Maybe even years …
“You’re doing it again.” Andrew’s observation was taut, anxiously laced with potential to panic. Giles drew in a deep breath – one deep enough to slow, if not stop the onslaught of semi-hysterical laughter – and looked up, trying very hard to regain a modicum of dignity. He might have managed calm, but probably over reached himself aiming for somber – which collapsed the instant he took his second look at Andrew’s bewildered expression and the way his forgotten headphones were clinging to his hair like a pair of roped climbers, clinging to the peaks of Everest.
No – not Everest. Just Ben Nevis.
A wanna-be mountain, rather than a majestic one …
“Sit,” he commanded between resurging giggles, making a determined effort to stab his finger towards the abandoned bed. “Relax. I don’t care what Buffy told you, not every exclamation I make leads to an apocalypse. Not in the – usual application of the word, anyway.”
“Usual?” Andrew tugged away his headphones with a wary hand and did as he’d been ordered, sinking to the mattress with what Giles suspected was a sinking heart. He wasn’t quite quaking, but he might as well have been.
“An Apocalypse, from the Greek: Ἀποκάλυψις Apokálypsis; "lifting of the veil" or "revelation" … is literally a disclosure - usually of something hidden from the majority of mankind in an era dominated by falsehood and misconception … as opposed to the common interpretation, which is a misconception, or possible confusion with the term Armageddon – which in itself is often misapplied, since it is now thought to specifically refer to a battle, or possibly several battles actually fought at Megiddo …” He’d gone into lecture mode almost without realising it, and had to retrace his mental steps. How had he – oh, yes, that was it … “Oh, good lord.”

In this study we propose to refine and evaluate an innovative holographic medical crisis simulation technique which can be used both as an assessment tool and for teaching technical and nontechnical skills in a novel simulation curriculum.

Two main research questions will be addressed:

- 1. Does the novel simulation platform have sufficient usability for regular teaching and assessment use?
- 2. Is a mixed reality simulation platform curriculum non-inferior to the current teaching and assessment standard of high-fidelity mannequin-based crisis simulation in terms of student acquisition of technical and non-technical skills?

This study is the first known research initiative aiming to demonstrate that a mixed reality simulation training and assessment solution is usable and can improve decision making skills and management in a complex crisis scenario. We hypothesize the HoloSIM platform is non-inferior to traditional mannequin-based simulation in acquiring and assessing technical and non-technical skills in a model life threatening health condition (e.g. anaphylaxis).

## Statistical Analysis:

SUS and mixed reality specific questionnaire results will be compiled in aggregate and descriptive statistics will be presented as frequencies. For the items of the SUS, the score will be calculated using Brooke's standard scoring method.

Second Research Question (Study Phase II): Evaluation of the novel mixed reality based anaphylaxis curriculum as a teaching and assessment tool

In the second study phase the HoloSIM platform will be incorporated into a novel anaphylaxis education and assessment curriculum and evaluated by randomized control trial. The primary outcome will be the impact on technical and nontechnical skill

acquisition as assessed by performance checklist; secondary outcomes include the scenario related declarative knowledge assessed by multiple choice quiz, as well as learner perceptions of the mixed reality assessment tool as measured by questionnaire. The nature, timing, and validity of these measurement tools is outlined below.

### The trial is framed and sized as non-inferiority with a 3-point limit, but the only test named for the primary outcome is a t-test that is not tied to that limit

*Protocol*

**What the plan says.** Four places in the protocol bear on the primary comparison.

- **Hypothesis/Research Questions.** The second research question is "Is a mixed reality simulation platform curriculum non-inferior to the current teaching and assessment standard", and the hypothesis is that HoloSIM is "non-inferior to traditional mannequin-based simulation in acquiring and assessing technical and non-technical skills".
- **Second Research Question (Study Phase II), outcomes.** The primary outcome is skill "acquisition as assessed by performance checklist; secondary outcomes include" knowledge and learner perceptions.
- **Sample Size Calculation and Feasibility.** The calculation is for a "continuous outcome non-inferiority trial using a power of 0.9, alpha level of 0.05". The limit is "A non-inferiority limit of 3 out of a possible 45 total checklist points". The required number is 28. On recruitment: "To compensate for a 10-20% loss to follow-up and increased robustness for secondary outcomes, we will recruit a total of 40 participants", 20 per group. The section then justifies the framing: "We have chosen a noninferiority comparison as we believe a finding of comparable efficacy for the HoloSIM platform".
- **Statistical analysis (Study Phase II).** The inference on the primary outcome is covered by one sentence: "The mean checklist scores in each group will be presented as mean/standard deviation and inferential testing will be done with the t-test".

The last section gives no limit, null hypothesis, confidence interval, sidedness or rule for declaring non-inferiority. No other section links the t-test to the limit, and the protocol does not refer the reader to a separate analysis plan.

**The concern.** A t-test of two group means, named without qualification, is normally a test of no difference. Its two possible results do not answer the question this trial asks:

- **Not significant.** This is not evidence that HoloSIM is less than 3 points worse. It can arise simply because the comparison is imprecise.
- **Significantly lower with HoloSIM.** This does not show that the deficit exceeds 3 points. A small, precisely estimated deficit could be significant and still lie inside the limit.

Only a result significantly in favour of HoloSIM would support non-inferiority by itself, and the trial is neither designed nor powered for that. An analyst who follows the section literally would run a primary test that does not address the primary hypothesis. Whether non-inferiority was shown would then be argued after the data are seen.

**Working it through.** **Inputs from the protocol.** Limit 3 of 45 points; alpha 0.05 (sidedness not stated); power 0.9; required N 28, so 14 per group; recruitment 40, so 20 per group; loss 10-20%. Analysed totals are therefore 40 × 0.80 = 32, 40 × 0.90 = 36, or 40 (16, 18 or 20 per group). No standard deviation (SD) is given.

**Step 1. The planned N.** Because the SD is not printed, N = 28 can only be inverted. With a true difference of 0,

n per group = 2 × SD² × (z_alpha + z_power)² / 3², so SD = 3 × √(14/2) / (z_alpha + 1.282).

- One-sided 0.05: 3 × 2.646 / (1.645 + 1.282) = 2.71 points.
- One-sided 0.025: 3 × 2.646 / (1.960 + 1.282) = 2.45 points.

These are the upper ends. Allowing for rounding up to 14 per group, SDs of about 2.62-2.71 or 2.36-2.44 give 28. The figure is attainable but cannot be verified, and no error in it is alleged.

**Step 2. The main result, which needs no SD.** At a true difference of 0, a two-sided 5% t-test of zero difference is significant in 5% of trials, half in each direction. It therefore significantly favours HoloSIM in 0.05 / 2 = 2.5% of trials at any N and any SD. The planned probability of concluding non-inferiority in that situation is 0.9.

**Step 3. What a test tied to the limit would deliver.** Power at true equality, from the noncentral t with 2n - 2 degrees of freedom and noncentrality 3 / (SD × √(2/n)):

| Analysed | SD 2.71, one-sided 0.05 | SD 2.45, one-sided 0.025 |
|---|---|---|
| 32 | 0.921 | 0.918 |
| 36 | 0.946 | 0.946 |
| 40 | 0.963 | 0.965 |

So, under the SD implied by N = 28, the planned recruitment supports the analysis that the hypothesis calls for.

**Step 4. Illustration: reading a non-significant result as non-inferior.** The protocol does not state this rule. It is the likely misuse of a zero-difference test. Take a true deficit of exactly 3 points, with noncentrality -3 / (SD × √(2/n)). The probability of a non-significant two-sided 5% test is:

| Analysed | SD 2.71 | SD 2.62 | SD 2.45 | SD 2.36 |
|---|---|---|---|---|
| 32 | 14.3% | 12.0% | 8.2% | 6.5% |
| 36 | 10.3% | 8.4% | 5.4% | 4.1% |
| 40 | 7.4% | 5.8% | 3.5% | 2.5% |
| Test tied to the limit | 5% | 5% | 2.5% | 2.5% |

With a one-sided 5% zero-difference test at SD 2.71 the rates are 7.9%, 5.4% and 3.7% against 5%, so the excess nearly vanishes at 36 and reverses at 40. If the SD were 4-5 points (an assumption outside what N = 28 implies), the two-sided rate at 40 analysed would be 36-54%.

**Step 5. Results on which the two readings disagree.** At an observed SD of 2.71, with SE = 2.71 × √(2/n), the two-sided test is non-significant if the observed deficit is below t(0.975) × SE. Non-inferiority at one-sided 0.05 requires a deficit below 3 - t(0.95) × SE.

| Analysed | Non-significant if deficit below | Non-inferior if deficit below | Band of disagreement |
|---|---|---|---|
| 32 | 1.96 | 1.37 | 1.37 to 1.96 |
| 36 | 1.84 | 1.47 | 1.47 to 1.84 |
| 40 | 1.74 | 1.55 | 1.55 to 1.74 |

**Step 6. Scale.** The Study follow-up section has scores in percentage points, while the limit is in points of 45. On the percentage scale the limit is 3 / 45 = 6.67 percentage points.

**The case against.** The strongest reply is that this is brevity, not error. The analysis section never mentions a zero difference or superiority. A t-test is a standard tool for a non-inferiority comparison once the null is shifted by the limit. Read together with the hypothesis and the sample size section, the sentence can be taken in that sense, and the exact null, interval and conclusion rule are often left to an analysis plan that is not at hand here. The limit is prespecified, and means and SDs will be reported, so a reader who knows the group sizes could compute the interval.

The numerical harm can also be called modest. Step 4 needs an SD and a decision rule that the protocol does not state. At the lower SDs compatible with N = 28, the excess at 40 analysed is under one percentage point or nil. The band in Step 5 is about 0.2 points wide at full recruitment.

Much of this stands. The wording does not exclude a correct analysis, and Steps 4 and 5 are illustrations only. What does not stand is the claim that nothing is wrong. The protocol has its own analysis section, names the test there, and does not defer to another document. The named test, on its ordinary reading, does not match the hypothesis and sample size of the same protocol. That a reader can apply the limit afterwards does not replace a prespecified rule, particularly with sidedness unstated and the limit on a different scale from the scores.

Andrew immediately tensed, inspiring another burst of laughter. “Oh – for heaven’s sake … I merely came to another moment of revelation, which are – normally the moments I tend to use that particular phrase, and – yes – often those revelations are the kind that accompany the implications of a particular prophecy or … the identity of a specific demon …” Giles reached for the whiskey to pour himself another shot, realised there was still something rattling in his glass, and took a comforting swig direct from the bottle instead. “But in this case, it was the revelation that – for the first time in many months – I am actually out of reach, unlikely to be disturbed, and can bloody well relax. Without feeling the least bit guilty. We are,” he pointed out, since Andrew was still staring at him, “snowed in, in an out of the way, unimportant, non-mystically significant, motel, in the middle of nowhere, for at least the next twenty four hours if not longer … and the world could come to a bloody end, and we would know nothing about it. Let alone be expected to do anything about it. So,” he wound down, “while Buffy’s advice is probably … sound, albeit extremely tongue in cheek and bloody impertinent – in this particular case, Mr Wells, my use of the phrase was merely indicative of a light bulb going on inside my head and not a sign of impending doom.
“Unless you happen to think that my choosing to shortlist both Palmer and Bolton for the senior accountant’s post will lead to the downfall of Western civilisation as we know it …”
That finally lifted a smile to the young man’s lips – a small one, hesitant, and not entirely sure it was going to be welcomed one, but still a smile. “No- no. No. I’m sure you … you’re interviewing accountants now?”
“Alas, so.” Giles tugged the data stick from his glass and threw it back to its owner, casually swept the remaining paperwork off the bed and onto the floor, and equally casually stretched himself out in its place. “Someone has to do it – and since Robin has his hands full with the new slayers, asking Buffy to employ accountants is a little like asking a wolf to herd sheep, Willow would both baffle and intimidate them, and Xander’s entirely likely to appoint a demon or two somewhere along the line … it tends to come to me. At some point I will get round to employing an assistant – or two – to take some of this stuff off my shoulders, but – these are senior people, and I need to sure they can be trusted. And not just in the ‘won’t run off with the money to South America’ sense.”